Remember that you are being “interviewed” at all times when you tour a college campus. Even if you’re not in a formal, one-on-one meeting with an admissions officer or faculty member, when you set foot on the campus, consider it as a 2-3 hour interview. With that being said, it’s important to be on “good” behavior. For some colleges, these visits are recorded as “demonstrated interest” and may matter in the application process.

 

3. Not everyone should go

Tour the campus alone or with parents/siblings. Especially, do not visit with your high school sweetheart.  I have actually been on visits where students are there with a sweetheart hanging on to their every hip move. Think about how this looks. Not to mention that the visit can be short-changed by your sweetheart’s impression of the campus. 

This may also apply if your teen has a sibling who will be tired or annoyed during the visit. When I took my son on campus visits, his sister stayed at home. Her interests were so different that she would have been bored and distracting.

 

4. Check out the neighbors

Many college campuses are shaped by the neighborhoods surrounding them. Some neighborhoods are good and some . . . not so good. Check out the neighborhood surrounding the college campus. If you’re not comfortable there, perhaps that’s a sign! Prospective students should feel comfortable with the surrounding area because the on-campus life is often intertwined with off-campus life.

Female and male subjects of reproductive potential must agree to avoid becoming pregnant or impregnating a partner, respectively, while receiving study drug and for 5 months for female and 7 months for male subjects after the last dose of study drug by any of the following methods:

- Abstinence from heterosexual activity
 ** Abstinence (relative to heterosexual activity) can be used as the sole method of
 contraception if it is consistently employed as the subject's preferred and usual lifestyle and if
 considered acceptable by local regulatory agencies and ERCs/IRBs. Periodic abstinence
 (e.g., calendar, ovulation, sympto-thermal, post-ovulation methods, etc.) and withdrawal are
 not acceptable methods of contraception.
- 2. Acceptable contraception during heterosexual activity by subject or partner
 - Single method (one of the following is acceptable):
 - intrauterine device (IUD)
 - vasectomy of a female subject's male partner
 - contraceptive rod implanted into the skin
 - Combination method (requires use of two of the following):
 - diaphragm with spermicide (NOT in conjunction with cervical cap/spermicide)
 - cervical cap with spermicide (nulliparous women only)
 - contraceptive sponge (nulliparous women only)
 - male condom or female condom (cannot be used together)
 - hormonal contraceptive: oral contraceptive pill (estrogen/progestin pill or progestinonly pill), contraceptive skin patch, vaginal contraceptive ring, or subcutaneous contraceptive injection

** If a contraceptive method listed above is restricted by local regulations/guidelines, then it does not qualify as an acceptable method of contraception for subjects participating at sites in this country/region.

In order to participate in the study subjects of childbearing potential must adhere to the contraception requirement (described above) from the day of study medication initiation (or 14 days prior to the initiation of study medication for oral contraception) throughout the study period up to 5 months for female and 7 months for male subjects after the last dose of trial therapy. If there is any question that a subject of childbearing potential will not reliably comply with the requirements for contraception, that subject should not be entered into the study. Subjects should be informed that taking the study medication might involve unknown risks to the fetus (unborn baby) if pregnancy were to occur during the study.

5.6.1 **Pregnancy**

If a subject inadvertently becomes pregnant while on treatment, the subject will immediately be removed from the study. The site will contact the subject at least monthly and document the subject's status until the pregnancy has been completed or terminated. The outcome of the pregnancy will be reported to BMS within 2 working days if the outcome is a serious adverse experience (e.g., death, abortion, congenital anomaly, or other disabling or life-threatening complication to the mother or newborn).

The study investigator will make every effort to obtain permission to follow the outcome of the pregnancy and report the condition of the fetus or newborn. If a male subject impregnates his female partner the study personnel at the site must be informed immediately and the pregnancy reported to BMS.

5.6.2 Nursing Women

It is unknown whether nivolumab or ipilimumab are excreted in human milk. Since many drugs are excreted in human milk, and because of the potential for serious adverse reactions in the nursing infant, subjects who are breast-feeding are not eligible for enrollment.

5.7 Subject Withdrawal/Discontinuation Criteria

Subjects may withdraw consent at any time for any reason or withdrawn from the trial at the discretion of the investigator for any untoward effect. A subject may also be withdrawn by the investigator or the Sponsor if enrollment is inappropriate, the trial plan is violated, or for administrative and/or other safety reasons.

If you are concerned about security, I would suggest that you get an on-campus (and off-campus) police report of recent incidents.

 

5. Have questions ready
brown university campus

Researching the college prior to your visit almost always generates more questions than it answers. Information from the website and viewbooks can be confirmed during your campus visit. For example, you can ask about parking conditions, security, food quality, dorm life, etc. There are a number of other topics or concerns that will occur in the moment as you’re listening to a tour guide or interviewer.

Always ask questions during your visit and any interview. Asking questions demonstrates your interest and intellectual curiosity

.

Throughout the year, I visit dozens of college campuses and learn something new every time. With each visit, it’s important for me to write notes so that I keep track of all that I learned. Please download our Campus Visit Checklist so that your teen remembers what they learned and keep track of how each college would be a fit for their interests and needs.

Where are you visiting this spring? What additional tips do you have for making the most of your campus visits?

Top 5 Checklist for college-bound 10th graders

Sophomore year is a great time to jumpstart the college admissions process. If you have taken any standardized test by this point or submitted your contact information online, then it’s highly likely that you have started receiving college brochures. Yes, those glossy brochures can be very enticing. However before you get too excited about those beautiful campus pics, follow this top 5 checklist to get into your top colleges that are a good fit for you!

 

 

1. Take courses that challenge you.

Don’t worry about what your friends are taking or the rumors about a teacher to avoid. Colleges will consider how well you took advantage of the curriculum that your high school offers. Your success in these courses can also lead to merit scholarships from colleges.

 

Blue lights are everywhere on college campuses.
Blue lights are everywhere on college campuses.